Thursday, 3/3/11

Fireball 9:22 


NYT 4:04 


LAT 5:45 (Neville) 


CS untimed 


BEQ 5:47 (Matt)/3:45 (Amy) 


David Kahn’s New York Times crossword

3/3/11 NY Times crossword answers 0303

Huh. I have finished the puzzle successfully, but I don’t at all understand the theme. ANDREW JACKSON is “either of the two presidents who also served as a” U.S. SENATOR “from” TENNESSEE? Oh! I get it. You can also fill in 39a with ANDREW JOHNSON, and the ACK/OHN crossings work either way:

  • 37d. [Cotton __] can be BALLS or BOLLS.
  • 41d. [Captain James __ of the high seas] is HOOK or COOK. I didn’t know Captain Hook’s name, and Captain Cook was fresh in my mind after a recent LA Times CAPTAIN theme.
  • 33d. I thought [It’s rich in sugar] was a weird clue for CAKE. It is. It works better for CANE.

So this is another CLINTON/BOB DOLE theme, but with just three letters changing out of a much longer theme entry. Very cool. Probably the niftiest way to make use of the “Andrew J–son” coincidence in the list of past presidents.

While some of the fill’s lackluster (e.g., RANEES, SST, ANTED, ERO, ALO as a [Santo Domingo greeting]!?!), there were also great entries and clues in this puzzle:

  • 14a. GO IT ALONE. Excellent three-word phrase.
  • 18a. [Come and go, e.g.] clues VERBS.
  • 32a. A six-letter Roman numeral is pushing it, but my husband’s always been a cycling fan so I kinda like this [Year the first Tour de France was held] bit. MCMIII is 1903.
  • 35a. Love the word APLOMB.
  • [Creature with a dewlap] makes me think of turkeys and water buffaloes and Andy Rooney more than an IGUANA, but there you have it.
  • 12d. [Language known to native speakers as “gjuho shqipe”] is ALBANIAN. Crazy orthography! Do you know how to pronounce that? I sure don’t. At least I do know that wildly implausible-looking (to an English speaker) letter combos with a Q suggest Albanian.
  • 13d. Can you TASTE IT?
  • 27d. TOM JOAD, great literary entry.

Patrick Berry’s Fireball crossword, “Duotone”

3/3/11 Fireball answers

I appreciated this puzzle for its outsized difficulty level—a rare treat for the devoted cruciverbal masochist—but didn’t particularly enjoy the solve. The title and theme relate to musical terms I don’t quite grasp. Maybe “Duotone” isn’t even musical, just the “tone” part of it? I don’t know. The rebus theme entries relate to this:

  • 62a. TWO-STEP, [Musical form celebrated by this puzzle?]

And each rebus entry has two successive musical notes (in the do, re, mi family) in rebus squares. These entries occupy symmetrical spots, but I wasn’t quite expecting TWO-STEP’s opposite grid spot to also have a rebus entry and that had me bollixed up. The rebus answers included things beyond my ken:

  • 17a. [Counter-drawing game] is OD{D O}{R E}VEN. That’s a game?? Do, re: the first two steps.
  • 18a. THE{RE}{MI}NS. Re, mi—the next pair after do, re, with the “re” repeated.
  • 19a. Joan Baez has a sister named MI{MI} {FA}RINA? Never, ever heard of her. Not once. My husband doesn’t know the name either. What is she doing in my crossword??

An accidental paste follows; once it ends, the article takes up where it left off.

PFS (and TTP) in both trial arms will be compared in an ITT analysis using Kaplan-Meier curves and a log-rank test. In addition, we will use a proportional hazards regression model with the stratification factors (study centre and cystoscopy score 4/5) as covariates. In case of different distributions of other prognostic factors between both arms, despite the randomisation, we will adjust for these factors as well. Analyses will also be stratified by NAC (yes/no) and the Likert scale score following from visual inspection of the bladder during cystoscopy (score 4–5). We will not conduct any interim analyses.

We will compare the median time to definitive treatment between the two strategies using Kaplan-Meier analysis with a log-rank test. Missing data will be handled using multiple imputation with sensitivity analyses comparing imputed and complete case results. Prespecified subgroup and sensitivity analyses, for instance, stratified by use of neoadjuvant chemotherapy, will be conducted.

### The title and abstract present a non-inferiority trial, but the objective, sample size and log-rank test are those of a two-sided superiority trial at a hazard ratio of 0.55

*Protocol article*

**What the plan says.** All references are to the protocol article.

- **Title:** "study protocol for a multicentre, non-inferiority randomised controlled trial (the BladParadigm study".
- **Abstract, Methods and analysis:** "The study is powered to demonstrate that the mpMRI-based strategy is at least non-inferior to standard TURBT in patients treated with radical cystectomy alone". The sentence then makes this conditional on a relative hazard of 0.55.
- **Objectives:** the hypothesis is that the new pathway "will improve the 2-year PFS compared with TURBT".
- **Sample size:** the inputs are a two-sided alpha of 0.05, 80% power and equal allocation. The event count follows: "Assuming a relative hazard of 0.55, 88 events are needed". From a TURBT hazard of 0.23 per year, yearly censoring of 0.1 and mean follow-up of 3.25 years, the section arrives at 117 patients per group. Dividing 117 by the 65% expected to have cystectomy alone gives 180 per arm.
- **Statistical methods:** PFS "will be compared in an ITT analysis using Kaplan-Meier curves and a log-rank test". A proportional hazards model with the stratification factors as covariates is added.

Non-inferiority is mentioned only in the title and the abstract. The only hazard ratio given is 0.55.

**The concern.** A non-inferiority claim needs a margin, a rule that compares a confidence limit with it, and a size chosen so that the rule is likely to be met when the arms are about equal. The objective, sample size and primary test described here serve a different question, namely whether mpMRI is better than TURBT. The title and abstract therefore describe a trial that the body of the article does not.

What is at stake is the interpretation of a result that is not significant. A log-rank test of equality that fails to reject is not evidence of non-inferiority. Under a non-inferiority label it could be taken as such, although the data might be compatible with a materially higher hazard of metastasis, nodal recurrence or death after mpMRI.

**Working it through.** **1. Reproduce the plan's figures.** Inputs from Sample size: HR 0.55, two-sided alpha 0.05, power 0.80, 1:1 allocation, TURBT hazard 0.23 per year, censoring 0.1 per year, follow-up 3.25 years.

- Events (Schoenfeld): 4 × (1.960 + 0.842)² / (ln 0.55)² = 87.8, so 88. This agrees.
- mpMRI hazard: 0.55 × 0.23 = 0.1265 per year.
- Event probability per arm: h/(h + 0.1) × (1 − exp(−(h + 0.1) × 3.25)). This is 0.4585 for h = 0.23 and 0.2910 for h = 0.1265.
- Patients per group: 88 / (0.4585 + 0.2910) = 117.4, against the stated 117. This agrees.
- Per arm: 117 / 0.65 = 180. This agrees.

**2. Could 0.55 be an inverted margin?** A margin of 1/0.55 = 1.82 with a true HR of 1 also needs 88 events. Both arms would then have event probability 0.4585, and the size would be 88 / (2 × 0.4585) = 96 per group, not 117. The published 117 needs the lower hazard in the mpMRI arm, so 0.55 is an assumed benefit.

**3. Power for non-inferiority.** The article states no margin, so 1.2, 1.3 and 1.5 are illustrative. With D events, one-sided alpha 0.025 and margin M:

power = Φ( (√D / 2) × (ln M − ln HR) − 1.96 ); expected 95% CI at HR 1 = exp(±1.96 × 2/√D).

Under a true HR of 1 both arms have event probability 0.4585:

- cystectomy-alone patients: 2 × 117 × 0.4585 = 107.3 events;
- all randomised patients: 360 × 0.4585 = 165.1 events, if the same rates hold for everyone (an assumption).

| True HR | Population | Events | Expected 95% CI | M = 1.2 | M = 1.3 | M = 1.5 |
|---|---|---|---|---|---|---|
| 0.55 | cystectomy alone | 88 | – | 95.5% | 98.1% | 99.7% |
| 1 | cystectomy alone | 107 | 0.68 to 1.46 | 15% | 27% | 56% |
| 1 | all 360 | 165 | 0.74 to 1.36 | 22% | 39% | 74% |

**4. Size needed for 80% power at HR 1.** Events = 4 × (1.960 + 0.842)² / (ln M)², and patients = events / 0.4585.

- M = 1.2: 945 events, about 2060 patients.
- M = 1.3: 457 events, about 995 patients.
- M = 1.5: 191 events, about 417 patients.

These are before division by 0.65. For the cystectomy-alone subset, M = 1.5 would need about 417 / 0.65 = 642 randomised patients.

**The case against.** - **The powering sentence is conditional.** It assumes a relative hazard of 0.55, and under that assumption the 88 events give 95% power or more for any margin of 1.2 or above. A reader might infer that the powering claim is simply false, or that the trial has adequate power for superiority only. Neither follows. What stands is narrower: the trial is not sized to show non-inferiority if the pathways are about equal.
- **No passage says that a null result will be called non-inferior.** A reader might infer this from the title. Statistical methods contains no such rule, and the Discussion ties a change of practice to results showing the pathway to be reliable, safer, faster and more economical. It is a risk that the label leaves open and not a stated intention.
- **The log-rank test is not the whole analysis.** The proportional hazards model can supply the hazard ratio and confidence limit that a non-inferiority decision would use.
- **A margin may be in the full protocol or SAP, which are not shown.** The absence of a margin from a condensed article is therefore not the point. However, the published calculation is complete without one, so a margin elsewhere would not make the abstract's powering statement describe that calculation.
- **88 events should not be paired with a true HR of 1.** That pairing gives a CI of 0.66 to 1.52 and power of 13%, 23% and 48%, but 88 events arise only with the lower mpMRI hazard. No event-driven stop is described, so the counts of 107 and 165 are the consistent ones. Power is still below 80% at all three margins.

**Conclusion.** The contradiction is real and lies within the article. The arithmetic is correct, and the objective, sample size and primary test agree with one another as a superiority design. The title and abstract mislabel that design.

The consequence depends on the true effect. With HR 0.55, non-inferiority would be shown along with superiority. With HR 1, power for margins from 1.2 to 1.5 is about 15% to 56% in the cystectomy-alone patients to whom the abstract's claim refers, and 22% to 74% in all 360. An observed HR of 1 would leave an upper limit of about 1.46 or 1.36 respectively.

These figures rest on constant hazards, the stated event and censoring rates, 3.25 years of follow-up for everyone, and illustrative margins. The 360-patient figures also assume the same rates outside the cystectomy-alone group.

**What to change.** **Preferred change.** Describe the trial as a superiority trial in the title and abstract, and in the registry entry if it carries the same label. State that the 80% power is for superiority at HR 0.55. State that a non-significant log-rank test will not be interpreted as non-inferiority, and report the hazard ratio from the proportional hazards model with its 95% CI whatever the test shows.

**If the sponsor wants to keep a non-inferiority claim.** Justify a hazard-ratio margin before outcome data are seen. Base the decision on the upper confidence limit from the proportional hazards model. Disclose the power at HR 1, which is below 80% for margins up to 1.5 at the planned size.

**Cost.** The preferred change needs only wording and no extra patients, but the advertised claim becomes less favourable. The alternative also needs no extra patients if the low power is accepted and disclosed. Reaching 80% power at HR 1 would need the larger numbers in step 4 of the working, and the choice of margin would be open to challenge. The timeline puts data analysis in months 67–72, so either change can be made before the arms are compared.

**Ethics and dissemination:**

• 33a. [Literally, “land of upright people”] clues BURKINA {FA}{SO}. Ooh. I like this one. I sort of figured out what the theme was doing with rebused notes by thinking of country names that fit a BUR*I— pattern. Geography for the win!
  • 42a. [Ones highly placed in power?] are {SO}{LA}R PANELS. Clever clue! The panels are up on the roof.
  • 56a. ESCA{LA}{TI}NG.
  • 60a. AN{TI}{DO}TAL. And this brings us back to “do.”

Add in 14 crossing Downs that also include these rebus squares and you have got yourself a fierce challenge.

Did you like it? Did it vex you mightily? Is your answer “yes” to both?

Don Gagliardo’s Los Angeles Times crossword—Neville’s review

3/3/11 LA Times crossword solution

Is it just me, or has the LA Times Thursday puzzle become a ground for non-standard themes? Just by looking at it, you might think that this puzzle is a themeless, but it’s not. Instead, we’ve got a dense theme featuring six ANAGRAM CROSSINGs. Including that identifying entry, that’s a total of 13 theme entries. I’m impressed!

  • 1a. [Orates] / 5d. [Anybody’s guess] gives us SPOUTS/TOSS-UP. SPOUTS anagrams to TOSS-UP.  We’re all on the same page now, right?  Good.
  • 18a. [Sea cows] / 10d. [Arises] = MANATEES/EMANATES. These are both plural, but I won’t call foul.
  • 28a. [Noodles, say] / 24d. [Spanish appetizers] make PASTA/TAPAS. Double yum!
  • 48a. [Pole symbol] / 35d. [Sacred choral piece] are TOTEM/MOTET. I’m thankful that I sang in choirs throughout school, otherwise I likely would not know the word MOTET. Non-musicians, did you know that word from a source other than crosswords?
  • 61a. [Orchard grower] / 37d. [Comeback] turn out to be a PEAR TREE/REPARTEE. I think that this was the inspirational theme entry for Don, probably because it was my favorite of the lot.
  • 68a. [Word with health or illness] / 49d. [It’s beneath the crust] round out the sextet with MENTAL/MANTLE. Clued together, [Baseball’s Mickey goes nuts?]

Did you notice that these clues and entries don’t stick out at all? If it weren’t for the helper across the center of the grid, I think I would’ve missed the whole thing. Big ups for the symmetry, but I’m surprised we don’t have a few more Scrabbly letters thrown into the anagrams. That’s okay – no lackluster entries in the bunch if you ask me.

I thought it was cool that NEBRASKA crossed ALASKA. That feels like it could be a theme of its own, with states that end with the same four letters.  On the other hand, ARKANSAS/KANSAS wouldn’t be consistent, and CALIFORNIA/NARNIA isn’t really a pair of states. Don, I’ll leave fleshing out this theme to you.

Other fun entries include THE CAN, which isn’t just 13d: [Jail, in slang], ON CAMERA and REST EASY. (Mini-Contest: Use “rest hard” in a sentence.) And as the son of a graduate of the University of AlaBAMA, 7d: [The Tide] made breaking into the NE corner a piece of cake.